Summer of Psalms

Psalm 139 - Summer of Psalms photo

During Lent and Easter of 2018, St. Michael’s parishioners loved participating in The Good Book Club, reading all of the Gospel According to Luke and the Acts of the Apostles together. As the experience drew to a close, we kept getting the same question:

What’s next?

If you want to stay engaged with scripture in the same thoughtful and thorough ways we’ve been practicing together this spring, then get ready for the Summer of Psalms.


What are the Psalms?

“This is the day that the Lord has made, let us rejoice and be glad in it!” 

For nearly 3,000 years, humans have reached out to the divine through the Psalms, the Hebrew Bible’s book of hymns that reveal the gratitude, fear, and longing of the human heart. The poetry of the Psalms expresses the awe at the world’s beauty; offer prayers for hope, justice or solace in the face of suffering; and express the range of human emotions – elation and weariness, joy and despair. (Mark Bussell – White Light Festival)

This summer, join us in reading the Psalms and see how these early songs still resonate with us today.

What’s the plan?

Between May 27 and September 2, we invite you to join St. Michael’s in reading all 150 psalms. That works out to about a psalm or two per day.

How do I discuss them?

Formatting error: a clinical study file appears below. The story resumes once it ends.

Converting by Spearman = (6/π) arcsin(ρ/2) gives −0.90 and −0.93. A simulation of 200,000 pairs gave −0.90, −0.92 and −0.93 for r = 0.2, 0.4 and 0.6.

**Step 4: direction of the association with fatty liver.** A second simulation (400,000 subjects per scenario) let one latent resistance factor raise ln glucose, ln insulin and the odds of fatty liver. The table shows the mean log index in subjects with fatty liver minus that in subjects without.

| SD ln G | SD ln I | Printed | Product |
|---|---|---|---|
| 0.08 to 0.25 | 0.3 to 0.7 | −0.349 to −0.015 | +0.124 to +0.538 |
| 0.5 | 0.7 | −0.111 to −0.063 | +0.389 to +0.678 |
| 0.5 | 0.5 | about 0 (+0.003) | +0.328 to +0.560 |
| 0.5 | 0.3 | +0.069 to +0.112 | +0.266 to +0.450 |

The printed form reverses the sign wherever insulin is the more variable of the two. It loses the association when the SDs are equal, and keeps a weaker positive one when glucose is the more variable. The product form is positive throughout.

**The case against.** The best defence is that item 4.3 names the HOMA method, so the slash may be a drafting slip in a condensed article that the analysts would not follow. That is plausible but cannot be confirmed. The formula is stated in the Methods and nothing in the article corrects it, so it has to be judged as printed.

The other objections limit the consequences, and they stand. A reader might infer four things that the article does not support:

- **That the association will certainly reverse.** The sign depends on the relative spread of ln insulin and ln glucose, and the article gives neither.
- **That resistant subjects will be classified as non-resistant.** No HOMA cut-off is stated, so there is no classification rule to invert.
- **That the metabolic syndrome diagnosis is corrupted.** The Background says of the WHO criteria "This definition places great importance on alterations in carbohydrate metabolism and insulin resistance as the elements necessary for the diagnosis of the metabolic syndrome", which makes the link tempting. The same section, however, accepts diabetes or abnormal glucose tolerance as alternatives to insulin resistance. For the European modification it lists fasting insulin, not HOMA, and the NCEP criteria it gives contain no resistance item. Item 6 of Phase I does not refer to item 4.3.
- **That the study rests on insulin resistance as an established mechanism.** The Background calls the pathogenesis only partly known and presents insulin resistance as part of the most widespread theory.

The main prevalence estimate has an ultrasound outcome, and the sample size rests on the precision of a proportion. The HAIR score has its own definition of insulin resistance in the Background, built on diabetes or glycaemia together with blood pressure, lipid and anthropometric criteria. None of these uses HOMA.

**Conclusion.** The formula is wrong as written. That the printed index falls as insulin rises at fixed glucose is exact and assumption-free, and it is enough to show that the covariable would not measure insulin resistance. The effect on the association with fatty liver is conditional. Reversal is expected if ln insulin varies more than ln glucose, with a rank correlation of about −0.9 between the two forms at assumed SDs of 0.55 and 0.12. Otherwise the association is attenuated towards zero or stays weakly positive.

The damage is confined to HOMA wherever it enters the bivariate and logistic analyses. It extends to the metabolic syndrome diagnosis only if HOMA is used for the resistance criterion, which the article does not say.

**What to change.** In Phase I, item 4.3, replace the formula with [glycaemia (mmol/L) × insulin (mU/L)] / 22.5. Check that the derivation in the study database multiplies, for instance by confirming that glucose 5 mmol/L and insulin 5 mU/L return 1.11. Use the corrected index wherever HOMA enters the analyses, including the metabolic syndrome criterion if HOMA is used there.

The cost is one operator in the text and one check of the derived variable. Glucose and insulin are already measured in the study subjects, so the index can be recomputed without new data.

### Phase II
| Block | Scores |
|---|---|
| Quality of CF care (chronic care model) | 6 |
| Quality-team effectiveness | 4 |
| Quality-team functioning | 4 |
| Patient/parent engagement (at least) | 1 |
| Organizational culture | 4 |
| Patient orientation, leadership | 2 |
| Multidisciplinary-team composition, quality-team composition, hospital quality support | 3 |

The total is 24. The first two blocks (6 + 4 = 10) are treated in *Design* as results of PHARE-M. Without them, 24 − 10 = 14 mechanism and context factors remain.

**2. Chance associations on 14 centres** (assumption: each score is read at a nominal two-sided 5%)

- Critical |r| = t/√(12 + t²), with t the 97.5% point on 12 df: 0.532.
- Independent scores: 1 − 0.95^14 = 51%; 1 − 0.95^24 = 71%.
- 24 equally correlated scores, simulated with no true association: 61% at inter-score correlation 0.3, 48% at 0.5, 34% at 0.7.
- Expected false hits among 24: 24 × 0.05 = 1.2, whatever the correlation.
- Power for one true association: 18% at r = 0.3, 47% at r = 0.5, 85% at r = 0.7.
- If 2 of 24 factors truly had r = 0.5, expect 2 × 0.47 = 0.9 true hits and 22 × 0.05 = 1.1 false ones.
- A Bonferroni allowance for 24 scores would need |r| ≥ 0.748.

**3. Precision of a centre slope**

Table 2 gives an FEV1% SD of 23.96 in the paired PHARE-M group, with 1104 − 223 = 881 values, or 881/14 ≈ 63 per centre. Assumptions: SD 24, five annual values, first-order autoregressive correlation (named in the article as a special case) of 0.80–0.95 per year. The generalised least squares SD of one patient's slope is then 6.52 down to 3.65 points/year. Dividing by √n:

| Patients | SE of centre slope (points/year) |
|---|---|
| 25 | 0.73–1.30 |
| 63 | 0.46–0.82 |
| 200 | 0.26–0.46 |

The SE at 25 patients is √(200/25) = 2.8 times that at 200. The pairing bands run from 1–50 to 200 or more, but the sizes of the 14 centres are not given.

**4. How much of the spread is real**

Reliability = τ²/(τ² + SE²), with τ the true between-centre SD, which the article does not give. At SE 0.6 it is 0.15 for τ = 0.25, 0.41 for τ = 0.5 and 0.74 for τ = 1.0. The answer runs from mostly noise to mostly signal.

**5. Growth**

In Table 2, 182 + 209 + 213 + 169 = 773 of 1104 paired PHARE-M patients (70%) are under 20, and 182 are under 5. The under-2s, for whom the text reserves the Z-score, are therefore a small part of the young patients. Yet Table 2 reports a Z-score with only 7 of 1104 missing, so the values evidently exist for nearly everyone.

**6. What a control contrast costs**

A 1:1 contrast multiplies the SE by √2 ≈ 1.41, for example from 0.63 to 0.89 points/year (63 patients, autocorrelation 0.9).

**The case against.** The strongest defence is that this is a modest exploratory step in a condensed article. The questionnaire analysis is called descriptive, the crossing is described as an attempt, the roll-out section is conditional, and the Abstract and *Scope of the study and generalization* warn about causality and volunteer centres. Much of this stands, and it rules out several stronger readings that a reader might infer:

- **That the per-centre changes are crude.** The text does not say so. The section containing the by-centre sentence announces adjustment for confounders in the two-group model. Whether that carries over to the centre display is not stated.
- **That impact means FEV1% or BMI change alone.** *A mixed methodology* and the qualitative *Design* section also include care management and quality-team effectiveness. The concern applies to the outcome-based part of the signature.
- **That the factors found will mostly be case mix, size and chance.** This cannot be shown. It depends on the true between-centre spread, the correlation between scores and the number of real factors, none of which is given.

There’s no single right answer to this question, but we have a few ideas:

  • Read the Psalm(s) together at the dinner table and discuss the reflection question.
  • Read the Psalm(s) in the morning and pray or journal about the reflection question.
  • Read the Psalms(s) on your commute and share your thoughts on Facebook, Twitter, or Instagram using the hashtag #SummerPsalmsSMC.

Where do I find them?

We’ll post links to each week’s Summer of Psalms readings and reflection questions, right on this page (shortcut: Our companions on this journey will be Lincoln Center’s curators of The Psalms Experience, a 2017 multimedia festival featuring the psalm translations of Bible scholar Robert Alter and Norman Fischer paired with photos from the New York Times archive.

If you don’t want to read on your web browser, might we recommend a paper or electronic Bible or Book of Common Prayer app?

Every Bible has the Book of Psalms, usually between Job and Proverbs. If you don’t own a good printed Bible with study notes, we recommend the New Revised Standard Version (New Oxford Annotated or HarperCollins) or the Common English Bible.

If you’re looking for a high-quality Bible app, try NeuBible (currently iPhone only), Olive Tree (all platforms), or Our Bible (iPhone and Android, includes progressive commentaries).

The Book of Common Prayer contains a poetic (and public domain) translation of the Psalms. You can access it at or in the Book of Common Prayer app.


Enjoy the Summer of Psalms!

Image credit: Matt Botsford on Unsplash